Hitting pain where it hurts

31 July 2018

Interview with

Maria Maiaru, UCL

Up to one in five people suffers from some form of chronic pain, and these sorts of conditions are notoriously hard to treat. Now scientists in London have made a breakthrough: they’ve used a component of the nerve-deactivating chemical “botox” - this is called botulinum toxin - and linked it like two Lego bricks to a molecule of something that looks like the pain killer morphine. Injected into the spinal cord of mice, the construct docks with the pain nerve signals that are normally sensitive to opioid painkillers, which then take the botulinum toxin inside, where it selectively shuts down the transmission of just pain signals in that part of the spine for up to 3 months. Chris Smith spoke to UCL’s Maria Maiaru discovered how to do it.

Maria - Pain is a huge global health problem and seriously affects quality of life. Opioid drugs at the moment are considered to be the gold standard for pain relief, but there is little evidence that long term use is effective in the treatment of chronic pain. Moreover, the body blocks tolerance to repeated drug treatment which necessitates a higher dose to achieve pain relief. The body will also develop dependence and addiction. For all these reasons we need more safe and effective drugs to treat chronic pain.

Chris - How have you tried to go about doing this then, because people have been trying to invent better painkillers ever since Bayer invented aspirin a hundred years ago.

Maria - We started from work that was published about 20 years ago. In the spinal cord we have the specific neuronal population that send these painful messages, if you want, to the brain. So these people selectively killed this neuron in the spinal cord and provided pain relief.

The same approach didn’t translate into the clinic for human use because doctors are reluctant to use drugs that will kill your cells and your neurons. So to overcome this issue, we used the neurotoxin properties of the botulinum toxin to specifically silence, but not kill, neurons in the spinal cord.

Chris - So you can temporarily sort of knock out the nerve cells in the same way as a person who doesn’t want wrinkles can inject a bit of botox which temporarily paralyses the conversation between the nerve and the muscles and the wrinkle irons out. You’re saying go into the spinal cord and use botox in the same way to temporarily interrupt the chemical conversation between the pain nerves, so that the person still has their nerve intact but they can’t feel anything?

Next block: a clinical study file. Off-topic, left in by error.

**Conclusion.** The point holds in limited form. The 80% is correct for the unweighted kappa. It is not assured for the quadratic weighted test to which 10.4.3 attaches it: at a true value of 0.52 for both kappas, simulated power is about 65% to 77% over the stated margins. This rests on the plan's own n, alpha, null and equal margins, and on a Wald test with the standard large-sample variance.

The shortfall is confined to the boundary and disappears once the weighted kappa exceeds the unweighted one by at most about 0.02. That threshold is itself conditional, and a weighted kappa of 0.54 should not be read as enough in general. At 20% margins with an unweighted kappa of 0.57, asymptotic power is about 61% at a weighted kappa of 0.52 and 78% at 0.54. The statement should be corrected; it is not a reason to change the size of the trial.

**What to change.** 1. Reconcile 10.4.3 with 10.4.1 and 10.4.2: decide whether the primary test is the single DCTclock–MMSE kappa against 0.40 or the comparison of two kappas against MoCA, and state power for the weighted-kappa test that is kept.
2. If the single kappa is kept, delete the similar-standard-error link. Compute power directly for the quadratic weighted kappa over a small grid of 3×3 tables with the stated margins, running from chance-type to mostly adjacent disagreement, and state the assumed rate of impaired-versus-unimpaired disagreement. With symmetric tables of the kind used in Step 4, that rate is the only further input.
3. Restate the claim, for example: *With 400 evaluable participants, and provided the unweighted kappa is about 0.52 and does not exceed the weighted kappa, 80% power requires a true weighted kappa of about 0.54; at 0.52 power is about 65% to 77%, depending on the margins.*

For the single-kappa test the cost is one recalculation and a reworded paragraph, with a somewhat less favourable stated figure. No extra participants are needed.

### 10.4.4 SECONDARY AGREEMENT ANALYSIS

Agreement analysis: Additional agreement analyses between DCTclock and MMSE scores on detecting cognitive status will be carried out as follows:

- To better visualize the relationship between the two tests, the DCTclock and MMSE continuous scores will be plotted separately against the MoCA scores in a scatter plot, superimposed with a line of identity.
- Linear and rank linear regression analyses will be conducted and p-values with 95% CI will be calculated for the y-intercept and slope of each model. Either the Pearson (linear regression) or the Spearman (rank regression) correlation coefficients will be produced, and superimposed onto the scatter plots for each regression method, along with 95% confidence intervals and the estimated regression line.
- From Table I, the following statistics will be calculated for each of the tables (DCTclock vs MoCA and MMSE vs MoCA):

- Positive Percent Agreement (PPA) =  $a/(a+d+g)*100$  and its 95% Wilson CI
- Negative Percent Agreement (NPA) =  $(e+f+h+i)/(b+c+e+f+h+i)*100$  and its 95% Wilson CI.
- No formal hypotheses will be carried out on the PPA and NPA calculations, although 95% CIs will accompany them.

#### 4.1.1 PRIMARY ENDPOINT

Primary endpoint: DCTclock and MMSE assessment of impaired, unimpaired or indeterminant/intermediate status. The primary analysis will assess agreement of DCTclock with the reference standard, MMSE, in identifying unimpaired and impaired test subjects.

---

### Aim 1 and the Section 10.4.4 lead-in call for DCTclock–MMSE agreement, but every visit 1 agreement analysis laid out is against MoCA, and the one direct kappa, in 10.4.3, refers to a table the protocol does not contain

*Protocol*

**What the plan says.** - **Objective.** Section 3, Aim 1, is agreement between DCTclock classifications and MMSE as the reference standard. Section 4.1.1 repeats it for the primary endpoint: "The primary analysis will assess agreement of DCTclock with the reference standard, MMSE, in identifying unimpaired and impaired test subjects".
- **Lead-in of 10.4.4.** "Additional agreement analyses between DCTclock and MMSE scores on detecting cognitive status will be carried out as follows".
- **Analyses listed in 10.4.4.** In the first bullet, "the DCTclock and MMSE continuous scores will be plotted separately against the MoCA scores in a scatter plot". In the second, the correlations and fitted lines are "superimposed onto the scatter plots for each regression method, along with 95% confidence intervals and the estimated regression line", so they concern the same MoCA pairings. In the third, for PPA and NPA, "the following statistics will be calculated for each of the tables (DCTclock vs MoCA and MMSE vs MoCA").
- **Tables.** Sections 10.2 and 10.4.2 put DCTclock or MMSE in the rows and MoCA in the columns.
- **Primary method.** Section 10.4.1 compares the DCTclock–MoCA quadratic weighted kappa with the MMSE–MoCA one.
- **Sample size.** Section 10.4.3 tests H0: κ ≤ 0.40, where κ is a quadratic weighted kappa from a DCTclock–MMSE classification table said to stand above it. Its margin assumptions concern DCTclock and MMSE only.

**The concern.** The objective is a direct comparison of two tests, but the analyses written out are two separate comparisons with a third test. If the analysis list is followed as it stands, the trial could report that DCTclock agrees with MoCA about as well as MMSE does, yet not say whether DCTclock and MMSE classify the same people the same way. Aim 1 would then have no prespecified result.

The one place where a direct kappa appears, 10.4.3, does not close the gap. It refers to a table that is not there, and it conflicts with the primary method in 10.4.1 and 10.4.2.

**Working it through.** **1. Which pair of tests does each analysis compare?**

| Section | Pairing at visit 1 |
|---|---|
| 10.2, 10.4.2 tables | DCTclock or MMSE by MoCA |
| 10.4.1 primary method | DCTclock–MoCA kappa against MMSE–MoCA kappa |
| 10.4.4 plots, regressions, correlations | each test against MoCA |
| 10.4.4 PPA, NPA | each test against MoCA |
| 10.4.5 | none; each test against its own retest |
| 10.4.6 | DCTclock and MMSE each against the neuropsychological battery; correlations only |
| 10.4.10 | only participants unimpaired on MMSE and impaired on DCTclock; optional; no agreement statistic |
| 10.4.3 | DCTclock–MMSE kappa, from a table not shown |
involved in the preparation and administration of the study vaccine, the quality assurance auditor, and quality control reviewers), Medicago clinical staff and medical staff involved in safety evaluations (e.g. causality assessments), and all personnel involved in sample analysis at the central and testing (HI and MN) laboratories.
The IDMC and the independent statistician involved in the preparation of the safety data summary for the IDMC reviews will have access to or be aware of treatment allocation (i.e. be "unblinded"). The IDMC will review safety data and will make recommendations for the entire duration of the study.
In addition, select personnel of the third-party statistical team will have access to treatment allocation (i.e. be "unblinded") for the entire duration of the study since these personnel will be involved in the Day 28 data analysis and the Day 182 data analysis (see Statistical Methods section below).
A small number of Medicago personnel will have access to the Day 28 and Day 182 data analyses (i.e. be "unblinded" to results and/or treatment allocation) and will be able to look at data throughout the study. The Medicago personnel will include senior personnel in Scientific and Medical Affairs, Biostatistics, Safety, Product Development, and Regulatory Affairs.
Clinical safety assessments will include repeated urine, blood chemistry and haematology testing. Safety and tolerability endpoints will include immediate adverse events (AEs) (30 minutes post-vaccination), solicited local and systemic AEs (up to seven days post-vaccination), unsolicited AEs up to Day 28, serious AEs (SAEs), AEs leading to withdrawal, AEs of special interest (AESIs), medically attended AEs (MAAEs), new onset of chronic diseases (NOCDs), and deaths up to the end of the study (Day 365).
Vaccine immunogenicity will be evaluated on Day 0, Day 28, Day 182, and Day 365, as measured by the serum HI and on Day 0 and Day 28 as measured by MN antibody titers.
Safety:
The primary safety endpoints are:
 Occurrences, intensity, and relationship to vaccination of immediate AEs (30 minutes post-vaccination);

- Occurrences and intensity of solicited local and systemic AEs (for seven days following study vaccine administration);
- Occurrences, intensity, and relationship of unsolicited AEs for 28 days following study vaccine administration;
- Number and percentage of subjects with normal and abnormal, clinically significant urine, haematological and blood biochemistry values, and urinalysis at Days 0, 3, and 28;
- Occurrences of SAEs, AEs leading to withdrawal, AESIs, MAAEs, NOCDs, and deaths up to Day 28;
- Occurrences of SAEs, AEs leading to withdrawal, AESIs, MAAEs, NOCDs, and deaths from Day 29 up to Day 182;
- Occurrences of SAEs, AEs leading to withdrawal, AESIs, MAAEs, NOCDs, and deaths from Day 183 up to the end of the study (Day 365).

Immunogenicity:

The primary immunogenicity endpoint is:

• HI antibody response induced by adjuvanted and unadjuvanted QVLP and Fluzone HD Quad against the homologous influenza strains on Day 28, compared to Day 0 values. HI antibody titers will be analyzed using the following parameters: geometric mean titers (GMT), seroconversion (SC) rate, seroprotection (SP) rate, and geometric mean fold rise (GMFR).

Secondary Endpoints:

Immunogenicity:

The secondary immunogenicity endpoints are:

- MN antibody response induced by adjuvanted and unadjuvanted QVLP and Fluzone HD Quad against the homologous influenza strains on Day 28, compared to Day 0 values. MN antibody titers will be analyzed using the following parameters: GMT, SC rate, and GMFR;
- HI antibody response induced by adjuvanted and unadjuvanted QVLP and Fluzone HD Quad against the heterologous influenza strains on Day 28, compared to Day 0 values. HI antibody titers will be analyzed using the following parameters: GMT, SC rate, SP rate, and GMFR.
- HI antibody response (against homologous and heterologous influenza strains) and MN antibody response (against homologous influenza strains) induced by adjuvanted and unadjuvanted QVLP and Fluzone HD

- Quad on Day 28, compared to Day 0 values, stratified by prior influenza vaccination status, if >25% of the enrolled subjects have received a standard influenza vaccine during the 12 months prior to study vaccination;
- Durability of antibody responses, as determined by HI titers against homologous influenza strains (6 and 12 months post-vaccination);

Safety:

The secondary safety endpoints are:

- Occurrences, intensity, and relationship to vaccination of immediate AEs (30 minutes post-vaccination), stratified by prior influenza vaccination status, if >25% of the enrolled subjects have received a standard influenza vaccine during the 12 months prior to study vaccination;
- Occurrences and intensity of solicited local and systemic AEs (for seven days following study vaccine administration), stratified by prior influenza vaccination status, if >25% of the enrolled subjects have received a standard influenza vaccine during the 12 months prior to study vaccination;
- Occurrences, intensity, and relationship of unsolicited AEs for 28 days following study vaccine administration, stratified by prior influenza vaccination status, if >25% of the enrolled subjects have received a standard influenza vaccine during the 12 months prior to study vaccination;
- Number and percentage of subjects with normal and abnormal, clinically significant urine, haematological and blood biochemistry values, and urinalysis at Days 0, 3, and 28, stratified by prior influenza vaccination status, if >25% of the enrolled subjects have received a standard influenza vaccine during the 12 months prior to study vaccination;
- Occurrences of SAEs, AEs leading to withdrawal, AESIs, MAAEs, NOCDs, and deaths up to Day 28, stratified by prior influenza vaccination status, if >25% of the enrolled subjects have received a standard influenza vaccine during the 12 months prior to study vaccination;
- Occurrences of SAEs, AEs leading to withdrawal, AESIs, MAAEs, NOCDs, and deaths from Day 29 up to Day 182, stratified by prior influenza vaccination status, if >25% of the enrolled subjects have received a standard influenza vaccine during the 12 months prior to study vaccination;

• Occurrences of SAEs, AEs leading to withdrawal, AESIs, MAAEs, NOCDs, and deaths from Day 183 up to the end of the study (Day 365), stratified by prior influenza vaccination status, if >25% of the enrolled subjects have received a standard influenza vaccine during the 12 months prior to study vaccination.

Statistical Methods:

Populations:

Maria - Exactly. We did this by using a lego system to link the botulinum toxin to a specific molecule; in this case it’s an opioid called morphine to target neurons in the spinal cord that express a specific receptor used by morphine. So the compound can go inside the neurons and then silence the neuron without killing them.

Chris - Right. So what we have here is you’re linking something that looks a bit like morphine with the component of the botulinum toxin so that it will bind onto the cells that would normally hear the morphine signal and this will carry the toxin to just the cells that need to be deactivated?

Maria - Exactly. What the botulinum does is it just stops for a period the release of the neurotransmitter, so the pain signalling that the neuron in the spinal cord is receiving is not travelling up to the brain. So you don’t feel the pain anymore, because the neuron that was responsible for the transmission of this information is now silent.

Chris - How do you get the construct of the morphine-like chemical with the toxin-like chemical into the nerves that need it in the first place?

Maria - We inject a tiny amount of the compound intrathecally into the spinal cord of our animal models.

Chris - What sorts of pain states or pain syndromes have you investigated to see how good this is?

Maria - We used two different preclinical models of chronic pain: a model of inflammatory pain, and the model of neuropathic pain. And we found that a single injection of our compound reduces the pain hypersensitivity for up to one month, and to the same extent as morphine.

Chris - So in other words a person who, assuming you translate this successfully to human patients, a person who had one of your injections wouldn’t need another one for a month?

Maria - Exactly. By waiting we did some experiments in-vitro, so on cell culture and, in fact they last for at least 100 days, so up to three months.

Chris - But do you not end up with a patch of the body which, albeit temporarily, does not have any ability to feel pain? So, is there a possibility you could use this on somebody, they get a numb patch of skin that they could then injure quite severely because they’re not aware that they’re burning that bit of their skin, for example?

Maria - I’m glad you asked because the pain relief that we achieve is not completely. These mice are still able to discriminate what is an acute stimulation. We do not achieve a 100 percent of pain relief.


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